Hiroshi Kawaguchi, Osamu Funatsumaru, Hiroyoshi Sugawara, Hiroshi Sumiya, Takanobu Iwade, Tomitaka Yamamoto, Takashi Koike, Ryuta Kashio
Abstract Trivalent chromium passivation is used after zinc plating for enhancing corrosion resistance of parts. In the passivating process, the amount of dissolved metal ions (for example zinc and iron) in the passivation solution increases the longer the solution is used. This results in a reduced corrosion resistance at elevated temperatures. Adding a top coat after this process improves the corrosion resistance but has an increased cost. To combat this, we strove to clarify the mechanism of decreased corrosion resistance and to develop a trivalent chromium passivation with a higher corrosion resistance at elevated temperatures. At first, we found that in parts produced from an older solution, the passivation layer has cracks which are not seen in parts from a fresh/new solution. These cracks grow when heated at temperatures over 120 degrees Celsius.
2016-04-05
Technical Paper
2016-01-1394
Anuj Anand, Hari Prasad Konka, Peter Fritz
Abstract Light weight structures give significant advantages to products in the Industrial sector. Component weight-saving plays a major role in improving the efficiency and performance of assembled systems. The introduction of lighter materials into products using dissimilar material joining techniques can create more weight savings and leads to lighter structures. Structural optimization is another method to optimize the material layout without affecting overall performance of the product. This paper discusses the methods to create lighter structures by the introduction of lighter materials in structures and structural optimization methods. Lighter materials are introduced in the structure using dissimilar material joining techniques. Joining processes such as thermal shrink-fit and mechanical press-fit are useful for metal to metal components. Similarly, adhesively bonded joints are useful for both metal and non-metal (plastics and composites) components.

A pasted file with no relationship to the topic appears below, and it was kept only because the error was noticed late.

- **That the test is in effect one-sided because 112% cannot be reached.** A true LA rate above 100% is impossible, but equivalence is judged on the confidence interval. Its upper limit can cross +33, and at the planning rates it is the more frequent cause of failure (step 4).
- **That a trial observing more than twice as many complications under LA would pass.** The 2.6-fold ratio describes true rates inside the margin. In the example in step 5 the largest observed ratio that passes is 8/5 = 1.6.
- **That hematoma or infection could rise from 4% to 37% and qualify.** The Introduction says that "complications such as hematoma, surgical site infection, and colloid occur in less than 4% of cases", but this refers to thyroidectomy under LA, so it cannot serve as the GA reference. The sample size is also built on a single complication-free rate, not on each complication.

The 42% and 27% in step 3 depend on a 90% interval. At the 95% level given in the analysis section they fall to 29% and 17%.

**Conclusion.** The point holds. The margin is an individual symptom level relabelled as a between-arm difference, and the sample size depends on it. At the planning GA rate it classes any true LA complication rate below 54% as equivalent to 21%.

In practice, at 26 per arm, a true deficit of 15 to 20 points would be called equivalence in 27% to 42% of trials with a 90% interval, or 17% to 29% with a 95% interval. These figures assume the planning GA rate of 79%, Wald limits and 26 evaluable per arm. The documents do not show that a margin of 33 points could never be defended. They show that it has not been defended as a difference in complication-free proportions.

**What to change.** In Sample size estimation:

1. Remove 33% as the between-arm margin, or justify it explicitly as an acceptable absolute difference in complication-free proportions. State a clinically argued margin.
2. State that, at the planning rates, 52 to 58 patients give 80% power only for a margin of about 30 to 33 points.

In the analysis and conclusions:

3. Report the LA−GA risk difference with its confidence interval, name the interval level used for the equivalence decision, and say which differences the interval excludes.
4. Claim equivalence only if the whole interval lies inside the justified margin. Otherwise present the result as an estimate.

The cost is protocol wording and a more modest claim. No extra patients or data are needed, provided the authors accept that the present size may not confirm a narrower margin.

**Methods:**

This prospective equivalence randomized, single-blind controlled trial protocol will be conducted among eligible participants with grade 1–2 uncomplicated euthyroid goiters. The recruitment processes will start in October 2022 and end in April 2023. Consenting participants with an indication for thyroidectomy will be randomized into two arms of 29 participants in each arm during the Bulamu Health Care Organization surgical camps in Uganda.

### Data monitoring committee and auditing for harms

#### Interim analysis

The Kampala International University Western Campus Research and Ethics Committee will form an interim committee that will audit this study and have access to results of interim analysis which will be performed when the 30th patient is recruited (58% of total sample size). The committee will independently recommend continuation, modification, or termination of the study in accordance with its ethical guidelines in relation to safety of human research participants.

2016-04-05
Technical Paper
2016-01-1366
Sivanandi Rajadurai, Guru Prasad Mani
Abstract Tube bends are critical in an exhaust system. The acceptability of tube bends is based on the induced level of shape imperfections considered. An analysis is presented for the performance tuning of the genetic algorithm including the importance of raw material selection, ovality and elongation property. This study is an attempt to analyze the ovality effect of STAC 60/60 material. CAE tools are essential to exploit the design of experiments and find out the optimum values of the design parameters in comparison with full factorial designs. Especially the effects of materials, dimensions and geometry shape of the ultimate strength were discussed by both CAE and experiments. The ultimate strength of steel tube was evaluated at least 20-30% as a local strain independent of the materials. The dependency of ultimate bending angle on original centre angle of the tube bend was clarified.